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BMUG Lab in UCB Eshleman Hall

358 words

4K on disk

March 1986

BMUG Lab in UCB Eshleman Hall

The Spring 1986 BMUG Newsletter showcases a plan to build a computer lab in Eshleman Hall, the Student Union on the UC Berkeley campus. I’ll reproduce the layout of the lab below, because I think it’s an interesting snapshot of what people thought a lab of Macs should look like at this early point in the computer’s development.

Some things to note:

1) This is a network-centric facility. Two UNIX machines with Ethernet, and a Kinetics AppleTalk Bridge, showed the importance of connecting the Mac’s own LocalTalk technology to the campus backbone. The author of the article, BMUG co-founder Reese Jones, would go on to start Farallon Networking at least in part on the strength of BMUG’s own PhoneNet technology, which replaced Apple’s expensive proprietary cables with cheap phone cabling.

2) There’s a BMUG Reference Library. Presumably this would contain the user group’s own newsletters, along with product manuals and third-party books. If you had a question about how to do something on a computer in 1986, you usually looked it up in a book.

3) Not only would books be stored in the computer lab, but they’d be produced there, too. BMUG specifies that the forthcoming lab will serve as a “resource center for document preparation.” By 1986, Aldus PageMaker had been out for a year, and Desktop Publishing was driving the Mac’s success. A networked Apple LaserWriter Plus (price: $7,000) was shared among all the computers in the lab, offering users output that would have been prohibitively expensive otherwise.

4) Centram’s TOPS (also a Berkeley company) was the file- and printer-sharing solution — because AppleShare didn’t exist yet. TOPS would be a great topic to cover in a future article — it was sort of like Personal File Sharing, and ran on both the Mac and PC (with a LocalTalk ISA card, as Reese’s Eshleman Hall layout specifies).

I’m not sure if this computer lab was ever built — Eshleman did host the Open Computer Facility for a number of years, but I don’t know if the BMUG lab grew into that. The building itself is slated to be demolished in the next few years.

BMUG and MacRecorder

246 words

2K on disk

September 1985

BMUG and MacRecorder

Audio Recording Hardware

We take recording audio on personal computers for granted nowadays. Without audio-in, we wouldn’t be able to use Skype, record a video for YouTube, or sing along with GarageBand. But before audio became a standard feature of the personal computer, there was a group of volunteers in Berkeley, California who figured out how to get sound into their Macs.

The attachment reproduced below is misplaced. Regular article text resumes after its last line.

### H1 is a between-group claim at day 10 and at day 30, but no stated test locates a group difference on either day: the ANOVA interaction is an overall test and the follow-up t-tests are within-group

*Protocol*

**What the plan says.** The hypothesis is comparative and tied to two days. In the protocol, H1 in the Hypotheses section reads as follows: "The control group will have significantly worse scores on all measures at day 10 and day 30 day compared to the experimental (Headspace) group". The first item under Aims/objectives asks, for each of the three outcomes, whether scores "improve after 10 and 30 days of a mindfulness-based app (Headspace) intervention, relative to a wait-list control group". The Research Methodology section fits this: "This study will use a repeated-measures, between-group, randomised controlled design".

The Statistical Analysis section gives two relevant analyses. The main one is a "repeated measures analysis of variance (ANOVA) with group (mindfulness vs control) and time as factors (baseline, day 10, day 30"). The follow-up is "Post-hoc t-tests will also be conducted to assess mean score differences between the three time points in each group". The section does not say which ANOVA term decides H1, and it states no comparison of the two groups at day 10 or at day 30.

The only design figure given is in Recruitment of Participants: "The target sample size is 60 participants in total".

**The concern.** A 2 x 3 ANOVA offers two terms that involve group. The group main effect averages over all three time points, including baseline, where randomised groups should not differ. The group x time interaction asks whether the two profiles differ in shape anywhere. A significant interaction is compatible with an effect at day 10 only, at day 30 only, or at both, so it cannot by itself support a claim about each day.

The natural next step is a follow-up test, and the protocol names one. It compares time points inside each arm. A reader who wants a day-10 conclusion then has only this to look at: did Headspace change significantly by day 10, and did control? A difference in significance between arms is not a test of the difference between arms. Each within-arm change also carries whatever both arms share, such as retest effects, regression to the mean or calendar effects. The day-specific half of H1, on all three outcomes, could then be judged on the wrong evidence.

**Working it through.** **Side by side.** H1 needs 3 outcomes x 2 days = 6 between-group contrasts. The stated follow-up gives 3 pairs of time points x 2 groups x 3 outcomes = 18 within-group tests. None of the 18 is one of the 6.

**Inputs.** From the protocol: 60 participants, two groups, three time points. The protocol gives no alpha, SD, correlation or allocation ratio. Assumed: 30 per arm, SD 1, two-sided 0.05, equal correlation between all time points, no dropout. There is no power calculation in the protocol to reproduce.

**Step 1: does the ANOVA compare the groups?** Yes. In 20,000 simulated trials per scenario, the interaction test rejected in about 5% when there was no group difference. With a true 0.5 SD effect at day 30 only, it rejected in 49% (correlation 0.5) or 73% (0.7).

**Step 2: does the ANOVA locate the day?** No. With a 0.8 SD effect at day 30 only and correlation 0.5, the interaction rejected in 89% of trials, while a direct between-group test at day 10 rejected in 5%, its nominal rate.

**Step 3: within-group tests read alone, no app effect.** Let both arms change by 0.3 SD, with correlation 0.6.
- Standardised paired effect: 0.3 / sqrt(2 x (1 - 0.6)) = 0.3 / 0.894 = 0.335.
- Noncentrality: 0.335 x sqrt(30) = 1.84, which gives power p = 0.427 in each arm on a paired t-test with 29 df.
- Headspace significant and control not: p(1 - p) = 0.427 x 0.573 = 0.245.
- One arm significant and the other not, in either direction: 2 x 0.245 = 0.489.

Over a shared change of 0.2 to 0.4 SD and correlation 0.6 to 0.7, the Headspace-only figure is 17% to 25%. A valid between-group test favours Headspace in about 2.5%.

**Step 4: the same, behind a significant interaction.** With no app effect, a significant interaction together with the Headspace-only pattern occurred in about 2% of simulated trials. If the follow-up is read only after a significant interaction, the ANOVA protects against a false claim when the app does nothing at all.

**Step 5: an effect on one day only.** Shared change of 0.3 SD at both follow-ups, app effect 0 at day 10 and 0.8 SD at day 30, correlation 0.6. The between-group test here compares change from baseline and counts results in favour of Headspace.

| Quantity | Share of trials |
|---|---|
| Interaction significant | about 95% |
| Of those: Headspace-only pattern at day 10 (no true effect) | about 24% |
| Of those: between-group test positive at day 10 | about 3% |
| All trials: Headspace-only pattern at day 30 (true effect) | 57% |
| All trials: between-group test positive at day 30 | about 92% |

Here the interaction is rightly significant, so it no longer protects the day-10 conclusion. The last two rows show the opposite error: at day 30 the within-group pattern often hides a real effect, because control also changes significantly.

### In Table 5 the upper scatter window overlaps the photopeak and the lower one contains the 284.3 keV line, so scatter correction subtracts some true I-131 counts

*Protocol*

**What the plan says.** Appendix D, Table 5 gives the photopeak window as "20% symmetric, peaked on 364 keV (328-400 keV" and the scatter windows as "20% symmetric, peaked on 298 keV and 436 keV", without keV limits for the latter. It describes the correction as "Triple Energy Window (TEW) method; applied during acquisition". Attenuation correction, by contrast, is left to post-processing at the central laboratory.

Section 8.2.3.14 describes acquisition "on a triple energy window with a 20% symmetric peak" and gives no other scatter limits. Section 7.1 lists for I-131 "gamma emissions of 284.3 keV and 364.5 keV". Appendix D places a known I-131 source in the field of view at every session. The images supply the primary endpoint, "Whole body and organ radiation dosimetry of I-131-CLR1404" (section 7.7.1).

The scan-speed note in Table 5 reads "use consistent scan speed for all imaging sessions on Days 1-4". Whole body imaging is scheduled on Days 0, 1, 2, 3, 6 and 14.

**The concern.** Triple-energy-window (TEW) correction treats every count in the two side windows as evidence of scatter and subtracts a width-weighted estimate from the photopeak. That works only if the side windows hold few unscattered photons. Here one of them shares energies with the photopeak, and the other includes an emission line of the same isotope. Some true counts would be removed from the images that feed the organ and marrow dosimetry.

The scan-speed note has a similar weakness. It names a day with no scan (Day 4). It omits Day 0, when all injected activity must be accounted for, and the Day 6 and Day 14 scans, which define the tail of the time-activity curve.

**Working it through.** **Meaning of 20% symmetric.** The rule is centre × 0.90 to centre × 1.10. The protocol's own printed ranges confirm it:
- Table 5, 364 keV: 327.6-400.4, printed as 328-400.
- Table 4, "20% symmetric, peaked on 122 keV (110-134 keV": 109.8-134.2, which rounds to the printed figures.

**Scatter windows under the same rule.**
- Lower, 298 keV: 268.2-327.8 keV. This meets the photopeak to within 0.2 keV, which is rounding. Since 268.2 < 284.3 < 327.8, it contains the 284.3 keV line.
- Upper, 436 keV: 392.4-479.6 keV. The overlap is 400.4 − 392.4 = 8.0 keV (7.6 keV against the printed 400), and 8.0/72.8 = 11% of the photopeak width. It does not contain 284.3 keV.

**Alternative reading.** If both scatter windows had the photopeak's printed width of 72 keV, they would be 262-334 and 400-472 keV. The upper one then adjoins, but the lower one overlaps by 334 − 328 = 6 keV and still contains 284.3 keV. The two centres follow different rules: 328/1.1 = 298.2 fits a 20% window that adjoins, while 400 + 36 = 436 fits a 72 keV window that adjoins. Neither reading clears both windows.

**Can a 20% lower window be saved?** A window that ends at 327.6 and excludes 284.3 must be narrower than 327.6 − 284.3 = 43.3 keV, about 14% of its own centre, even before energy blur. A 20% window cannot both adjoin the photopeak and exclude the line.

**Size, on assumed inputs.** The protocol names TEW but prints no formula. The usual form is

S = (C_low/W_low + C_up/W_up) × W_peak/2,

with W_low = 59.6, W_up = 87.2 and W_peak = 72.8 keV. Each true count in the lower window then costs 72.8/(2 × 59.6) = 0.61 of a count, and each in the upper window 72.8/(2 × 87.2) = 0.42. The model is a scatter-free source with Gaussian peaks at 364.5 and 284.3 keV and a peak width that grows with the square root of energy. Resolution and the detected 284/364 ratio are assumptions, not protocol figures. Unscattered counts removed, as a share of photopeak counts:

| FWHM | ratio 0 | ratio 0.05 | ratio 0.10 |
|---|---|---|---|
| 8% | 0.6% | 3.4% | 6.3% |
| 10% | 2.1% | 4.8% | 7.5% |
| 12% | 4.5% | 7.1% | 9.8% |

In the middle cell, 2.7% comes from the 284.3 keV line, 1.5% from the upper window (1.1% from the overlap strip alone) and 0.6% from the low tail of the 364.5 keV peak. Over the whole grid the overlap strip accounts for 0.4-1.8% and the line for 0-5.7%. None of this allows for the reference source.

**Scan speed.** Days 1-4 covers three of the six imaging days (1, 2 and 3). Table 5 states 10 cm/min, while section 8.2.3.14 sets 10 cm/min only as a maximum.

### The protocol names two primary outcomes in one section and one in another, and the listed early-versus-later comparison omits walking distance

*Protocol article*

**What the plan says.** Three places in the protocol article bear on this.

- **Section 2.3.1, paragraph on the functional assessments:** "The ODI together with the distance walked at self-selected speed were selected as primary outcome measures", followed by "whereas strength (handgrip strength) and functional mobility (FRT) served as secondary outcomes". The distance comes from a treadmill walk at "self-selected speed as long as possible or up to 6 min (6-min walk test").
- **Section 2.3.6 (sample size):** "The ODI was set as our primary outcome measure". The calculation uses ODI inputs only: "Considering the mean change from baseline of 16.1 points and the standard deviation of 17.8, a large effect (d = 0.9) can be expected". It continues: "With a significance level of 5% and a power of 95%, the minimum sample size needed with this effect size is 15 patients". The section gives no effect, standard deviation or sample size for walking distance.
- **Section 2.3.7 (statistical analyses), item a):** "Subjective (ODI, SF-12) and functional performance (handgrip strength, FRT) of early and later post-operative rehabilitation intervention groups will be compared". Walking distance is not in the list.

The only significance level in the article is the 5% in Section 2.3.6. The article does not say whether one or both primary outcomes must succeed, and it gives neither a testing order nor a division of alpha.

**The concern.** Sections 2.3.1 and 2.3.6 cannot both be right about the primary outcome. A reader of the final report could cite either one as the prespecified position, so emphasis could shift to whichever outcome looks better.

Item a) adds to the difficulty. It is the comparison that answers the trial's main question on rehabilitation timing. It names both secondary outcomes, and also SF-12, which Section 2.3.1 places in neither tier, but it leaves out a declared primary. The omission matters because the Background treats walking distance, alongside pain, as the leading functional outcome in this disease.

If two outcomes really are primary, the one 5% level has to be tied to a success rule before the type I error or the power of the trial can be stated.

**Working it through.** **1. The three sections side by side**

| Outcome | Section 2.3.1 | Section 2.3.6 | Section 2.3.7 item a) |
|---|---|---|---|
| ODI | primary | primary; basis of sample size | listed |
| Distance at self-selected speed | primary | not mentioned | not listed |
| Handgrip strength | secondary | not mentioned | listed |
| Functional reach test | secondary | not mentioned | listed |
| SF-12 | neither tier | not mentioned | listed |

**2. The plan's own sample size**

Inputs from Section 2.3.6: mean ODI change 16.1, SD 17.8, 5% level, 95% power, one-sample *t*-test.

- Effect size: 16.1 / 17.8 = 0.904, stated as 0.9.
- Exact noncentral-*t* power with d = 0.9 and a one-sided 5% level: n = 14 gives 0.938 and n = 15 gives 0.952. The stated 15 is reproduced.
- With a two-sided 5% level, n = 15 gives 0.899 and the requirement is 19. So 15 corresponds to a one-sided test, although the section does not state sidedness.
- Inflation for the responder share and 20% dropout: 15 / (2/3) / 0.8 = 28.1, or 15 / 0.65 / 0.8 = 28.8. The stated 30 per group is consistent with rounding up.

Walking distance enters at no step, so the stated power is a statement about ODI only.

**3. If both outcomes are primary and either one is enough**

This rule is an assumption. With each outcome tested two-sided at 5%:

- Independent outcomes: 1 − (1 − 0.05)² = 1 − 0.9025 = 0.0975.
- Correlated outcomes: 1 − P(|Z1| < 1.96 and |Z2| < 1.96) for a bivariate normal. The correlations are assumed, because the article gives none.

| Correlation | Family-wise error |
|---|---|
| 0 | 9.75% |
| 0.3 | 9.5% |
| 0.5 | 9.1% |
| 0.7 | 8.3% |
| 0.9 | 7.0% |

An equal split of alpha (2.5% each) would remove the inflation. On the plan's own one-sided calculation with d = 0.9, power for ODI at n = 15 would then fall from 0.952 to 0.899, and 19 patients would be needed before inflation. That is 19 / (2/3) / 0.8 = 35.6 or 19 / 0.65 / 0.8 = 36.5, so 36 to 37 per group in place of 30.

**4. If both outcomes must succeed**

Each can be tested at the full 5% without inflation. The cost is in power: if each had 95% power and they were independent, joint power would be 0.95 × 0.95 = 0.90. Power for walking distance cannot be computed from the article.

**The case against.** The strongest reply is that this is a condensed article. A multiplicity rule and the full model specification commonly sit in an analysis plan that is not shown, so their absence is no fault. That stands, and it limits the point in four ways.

A graduate student in Math, Michael P. Lamoureux, is credited with the original design of the digitizer hardware. Plans were published in the Fall 1985 BMUG Newsletter, enabling anyone handy with basic electronics to construct the device. The box plugged into the serial port on the back of the Macintosh.

The first comprehensive coverage I can find about building MacRecorder is from the Fall 1985 BMUG Newsletter — but it’s possible the Spring issue of that year, or the 1984 Newsletter (only distributed on floppy disk) have earlier plans. The Fall 1985 Newsletter actually includes three articles about MacRecorder, including the source code of a basic program to receive digitized audio from the device:

Farallon, a company that productized several BMUG inventions (including PhoneNET adapters), released a commercial version of the product in early 1988. MacWeek showed a preview in December 1987:

Intriguingly the article mentions “SoundTrack, a sophisticated sound editor.” This is undoubtably SoundEdit, the famous software written by Steve Capps in 1986. Farallon was perhaps considering renaming it to differentiate their version, but it shipped (as near as I can tell) as SoundEdit, not SoundTrack.


62 words

1K on disk

January 1985


Internal Hard Disk

Content to come. In the meantime, Wikipedia says “The product was unusual because the Macintosh did not have any internal interface for hard disks. It was attached directly to the CPU, and ran about seven times faster than Apple’s “Hard Disk 20″, an external hard disk that attached to the floppy disk port.”

Ad from September 1986:

Ad from October 1986:


195 words

2K on disk

November 1984



Koala MacVision was a $400 combination hardware/software interface to digitize still frames from a video camera or VCR. The MacVision box plugged into either the Printer or Modem port. Data streamed in somewhat slowly: small frames took about six seconds to appear, whereas a full-screen image took 22 seconds. Obviously, one needed either a still subject or a device with good freeze-frame capabilities, such as a VideoDisc player.

Software authored by Bill Atkinson, and probably contained an early implementation of the “Atkinson Dithering” which would reappear in the software for Thunderscan. Curiously, the About Box for early versions credited Apple Computer — it’s possible that some of Atkinson’s work on dithering algorithms was done while he was still full-time at Apple:

Initially the software shipped as a Desk Accessory, so that it was available from other programs. Version 2.0 and above were standalone applications.

BMUG Fall 1985 Choice Product

“It’s fast and it can digitize 3D images from a video camera or videotape. Its resolution isn’t quite as good as the Thunderscan.”


Link to versions 1.4, 2.0 and 3.0 from the Mac Driver Museum.


Scan of the v3.0 manual, circa 1990.